By Andrew Warshaw in Manama, Bahrain
May 10 – FIFA’s entire governance apparatus – or lack of it – has come crashing down after the two men mainly responsible for cleaning up the organisation were ousted from their positions today in what will be regarded by many as the ultimate purge orchestrated by Fifa president Gianni Infantino.
In a widely anticipated but nevertheless stunning development ahead of the FIFA Congress on Thursday, the organisation’s new-look and supposedly accountable ruling Council decided not to retain the services of FIFA’s chief investigator Cornel Borbely and lead judge Hans-Joachim Eckert whose work over the past few years have brought down a raft of high-profile powerbrokers and corrupt officials, most notably Sepp Blatter and Michel Platini.
Virtually overnight, the ethics pair, who had indicated they wished to continue when their mandates ended this week and who had passed the relevant integrity tests, will have the arduous task of handing over a sizeable file of ongoing cases to their replacements, Colombian lawyer Maria Claudia Rojas and Greek judge Vassilios Skouris, who was president of the European Court of Justice in Luxembourg for 12 years until 2015.
The council also recommended Fiti Sunia of America Samoa to serve as deputy to Skouris, while Canada’s Bruno de Vita and Martin Ngoga of Rwanda will work alongside Rojas. The decisions are set to be ratified by FIFA’s full Congress on Thursday but that is a mere formality.
Three weeks ago, when speculation mounted about the pair losing their positions, Infantino’s number two Fatma Samoura said she “did not understand” how such rumours arose and that the ethics committee was working just fine. Either she was being economical with the truth or she had not been informed of pending developments.
Eckert certainly wasn’t informed until around the time the FIFA announcement was made late Tuesday local time in Bahrain. It is understood he learned about his removal whilst on a flight to the Gulf state where a hastily arranged ethics committee press conference has been announced for this morning (Wednesday).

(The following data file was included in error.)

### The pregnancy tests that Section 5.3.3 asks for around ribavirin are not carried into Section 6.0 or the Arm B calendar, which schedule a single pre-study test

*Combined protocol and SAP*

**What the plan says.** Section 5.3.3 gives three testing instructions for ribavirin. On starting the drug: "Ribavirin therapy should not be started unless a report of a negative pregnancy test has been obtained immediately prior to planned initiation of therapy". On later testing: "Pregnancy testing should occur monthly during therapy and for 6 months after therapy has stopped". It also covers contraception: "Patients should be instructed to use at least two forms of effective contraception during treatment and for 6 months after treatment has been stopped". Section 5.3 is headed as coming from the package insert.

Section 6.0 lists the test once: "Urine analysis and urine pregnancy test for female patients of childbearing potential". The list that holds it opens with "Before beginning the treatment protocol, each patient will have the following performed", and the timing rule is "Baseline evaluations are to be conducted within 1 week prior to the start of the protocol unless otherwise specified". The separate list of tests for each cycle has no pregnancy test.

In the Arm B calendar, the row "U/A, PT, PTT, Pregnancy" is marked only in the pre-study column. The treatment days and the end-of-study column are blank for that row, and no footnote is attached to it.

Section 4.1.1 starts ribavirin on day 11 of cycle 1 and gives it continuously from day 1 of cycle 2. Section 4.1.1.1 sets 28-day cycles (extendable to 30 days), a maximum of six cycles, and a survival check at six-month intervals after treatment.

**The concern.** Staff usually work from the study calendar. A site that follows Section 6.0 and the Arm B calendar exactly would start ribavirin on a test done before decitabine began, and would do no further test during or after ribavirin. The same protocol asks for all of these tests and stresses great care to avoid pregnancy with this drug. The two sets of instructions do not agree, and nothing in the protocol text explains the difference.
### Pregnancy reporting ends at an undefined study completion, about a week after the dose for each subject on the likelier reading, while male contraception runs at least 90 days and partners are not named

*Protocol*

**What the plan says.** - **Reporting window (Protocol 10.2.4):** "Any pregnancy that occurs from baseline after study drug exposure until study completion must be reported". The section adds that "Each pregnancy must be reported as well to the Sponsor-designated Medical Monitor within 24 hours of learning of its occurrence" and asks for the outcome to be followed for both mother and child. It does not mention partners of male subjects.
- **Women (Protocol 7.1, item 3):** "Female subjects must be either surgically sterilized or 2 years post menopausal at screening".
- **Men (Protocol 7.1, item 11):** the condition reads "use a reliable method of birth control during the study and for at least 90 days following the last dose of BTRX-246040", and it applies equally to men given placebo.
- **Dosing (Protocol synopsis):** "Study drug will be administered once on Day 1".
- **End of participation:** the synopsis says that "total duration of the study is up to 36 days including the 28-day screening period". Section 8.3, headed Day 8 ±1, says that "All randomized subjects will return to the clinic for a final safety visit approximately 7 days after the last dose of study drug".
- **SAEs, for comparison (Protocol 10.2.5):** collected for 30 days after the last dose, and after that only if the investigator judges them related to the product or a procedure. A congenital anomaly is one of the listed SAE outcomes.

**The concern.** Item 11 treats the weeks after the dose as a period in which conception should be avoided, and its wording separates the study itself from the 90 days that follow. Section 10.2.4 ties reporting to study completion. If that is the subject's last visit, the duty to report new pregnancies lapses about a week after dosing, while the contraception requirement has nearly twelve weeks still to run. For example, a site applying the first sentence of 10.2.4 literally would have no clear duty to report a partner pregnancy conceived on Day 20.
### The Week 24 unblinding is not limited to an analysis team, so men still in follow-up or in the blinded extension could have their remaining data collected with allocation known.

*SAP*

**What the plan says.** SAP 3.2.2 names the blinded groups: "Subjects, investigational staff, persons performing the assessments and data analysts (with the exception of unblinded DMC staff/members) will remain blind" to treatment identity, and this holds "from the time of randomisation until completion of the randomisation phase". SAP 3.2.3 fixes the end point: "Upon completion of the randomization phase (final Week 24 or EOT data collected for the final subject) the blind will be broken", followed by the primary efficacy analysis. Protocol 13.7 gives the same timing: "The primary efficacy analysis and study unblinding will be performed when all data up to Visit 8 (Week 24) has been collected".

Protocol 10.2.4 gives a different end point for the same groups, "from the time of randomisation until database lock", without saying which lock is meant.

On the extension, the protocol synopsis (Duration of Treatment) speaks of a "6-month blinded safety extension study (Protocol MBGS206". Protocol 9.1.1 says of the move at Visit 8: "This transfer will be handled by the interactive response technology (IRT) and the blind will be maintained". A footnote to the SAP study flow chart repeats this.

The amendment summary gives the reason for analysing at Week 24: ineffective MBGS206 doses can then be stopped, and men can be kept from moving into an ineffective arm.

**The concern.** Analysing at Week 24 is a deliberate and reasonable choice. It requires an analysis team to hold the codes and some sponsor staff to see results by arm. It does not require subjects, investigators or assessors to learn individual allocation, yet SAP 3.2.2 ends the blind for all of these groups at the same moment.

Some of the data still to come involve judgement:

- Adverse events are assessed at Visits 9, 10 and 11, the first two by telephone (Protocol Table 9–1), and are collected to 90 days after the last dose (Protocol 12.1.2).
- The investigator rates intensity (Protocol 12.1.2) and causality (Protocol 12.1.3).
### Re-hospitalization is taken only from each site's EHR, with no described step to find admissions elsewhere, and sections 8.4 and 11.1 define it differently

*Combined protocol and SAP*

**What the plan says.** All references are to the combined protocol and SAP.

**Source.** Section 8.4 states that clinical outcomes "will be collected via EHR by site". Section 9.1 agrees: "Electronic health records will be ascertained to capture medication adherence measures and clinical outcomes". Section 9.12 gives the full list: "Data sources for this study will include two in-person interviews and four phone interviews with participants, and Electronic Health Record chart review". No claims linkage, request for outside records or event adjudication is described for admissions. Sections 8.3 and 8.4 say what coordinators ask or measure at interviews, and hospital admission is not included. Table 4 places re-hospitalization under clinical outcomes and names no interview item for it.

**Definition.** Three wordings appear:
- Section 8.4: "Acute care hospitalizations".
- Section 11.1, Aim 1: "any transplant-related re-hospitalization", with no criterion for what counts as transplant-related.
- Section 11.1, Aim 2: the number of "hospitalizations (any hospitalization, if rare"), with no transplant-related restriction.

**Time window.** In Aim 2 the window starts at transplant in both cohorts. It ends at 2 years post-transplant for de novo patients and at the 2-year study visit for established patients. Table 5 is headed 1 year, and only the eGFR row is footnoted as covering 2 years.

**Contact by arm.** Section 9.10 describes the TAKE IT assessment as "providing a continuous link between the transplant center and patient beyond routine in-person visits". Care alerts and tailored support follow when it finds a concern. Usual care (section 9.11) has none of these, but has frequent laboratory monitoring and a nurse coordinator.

Under Infantino’s leadership FIFA has now removed virtually every one of the executives who served under Blatter, some rightly so. But quite how FIFA can restore its credibility after jettisoning Eckert and Borbely, who were supposedly two of the good guys, is anyone’s guess. It is understood by no means every member of the FIFA Council were in favour of the move.
In the meantime, in a rare public display of anger, Borbely and Eckert, who have run the two ethics committee chambers for four years, pulled no punches as they attacked FIFA for making a mockery of good governance and destroying a reform programme Infantino had been so keen to endorse when he succeeded Blatter a year ago.
“Hans-Joachim Eckert and Cornel Borbély regret the decision by the FIFA Council to not re-nominate them for the position of the chairmen of the two chambers of FIFA’s Independent Ethics Committee,” they said.
“The impending non-election will set the work of the Ethics Committee far back and is de facto the end of FIFA’s reform efforts. It must be assumed that entire FIFA will suffer from this decision in the medium and long term.
“The work of a credible and independent Ethics Committee is an important part of the FIFA reforms whose goal was to restore the trust of the public and other stakeholders. Since 2015 the Investigatory Chamber has carried out 194 investigations and the Adjudicatory Chamber has sentenced more than 70 officials.”
This time last year, in what was construed as a ruthless power grab, Infantino used his first full congress as FIFA president to smuggle through a motion allowing the Council, chaired by himself, to hire and fire independent members of FIFA’s judicial bodies. While audit and compliance chief Domenico Scala resigned on the spot in protest, Borbely and Eckert stuck it out but now they are paying the price.
In what appeared to be a direct attack on Infantino for having a personal motive even though he was cleared of any wrongdoing in an ethics investigation into his conduct last year, the pair added: “The impending and clearly politically motivated non-reappointment puts de facto an end to the reform efforts. This will inevitably lead to a renewed loss of trust and further hurt the already tarnished image of FIFA.
“Consequently, the non-reappointment will have a negative impact on FIFA in the medium and long term. The successors of both chairmen will have to familiarize themselves with the dossiers and the processes. The non-election will lead to long delays in current investigations and proceedings, and complicate the prosecution of violations of the Code of Ethics.”
“It appears that the heads of FIFA have attached greater weight to their own and political interests, than to the long-term interests of FIFA. They have accepted jeopardising FIFA’s integrity, and, hence, the future of the game.
The two chairmen Cornel Borbély and Hans-Joachim Eckert look back at the work accomplished by the Ethics Committee with pride. They have enforced the Code of Ethics with independence and consistent legal work, and hence, have made sports history. Their work received the sympathy and support of reform-minded forces, for which they want to express their sincere gratitude.”
Eckert and Borbely may have been the most high-profile figures who lost their FIFA roles but the Infantino-led Council also cleaned out a spate of other respected watchdogs – not least Miguel Maduro, a former Portuguese government minister, who chaired the all-important governance committee that was responsible for vetting all major appointments.
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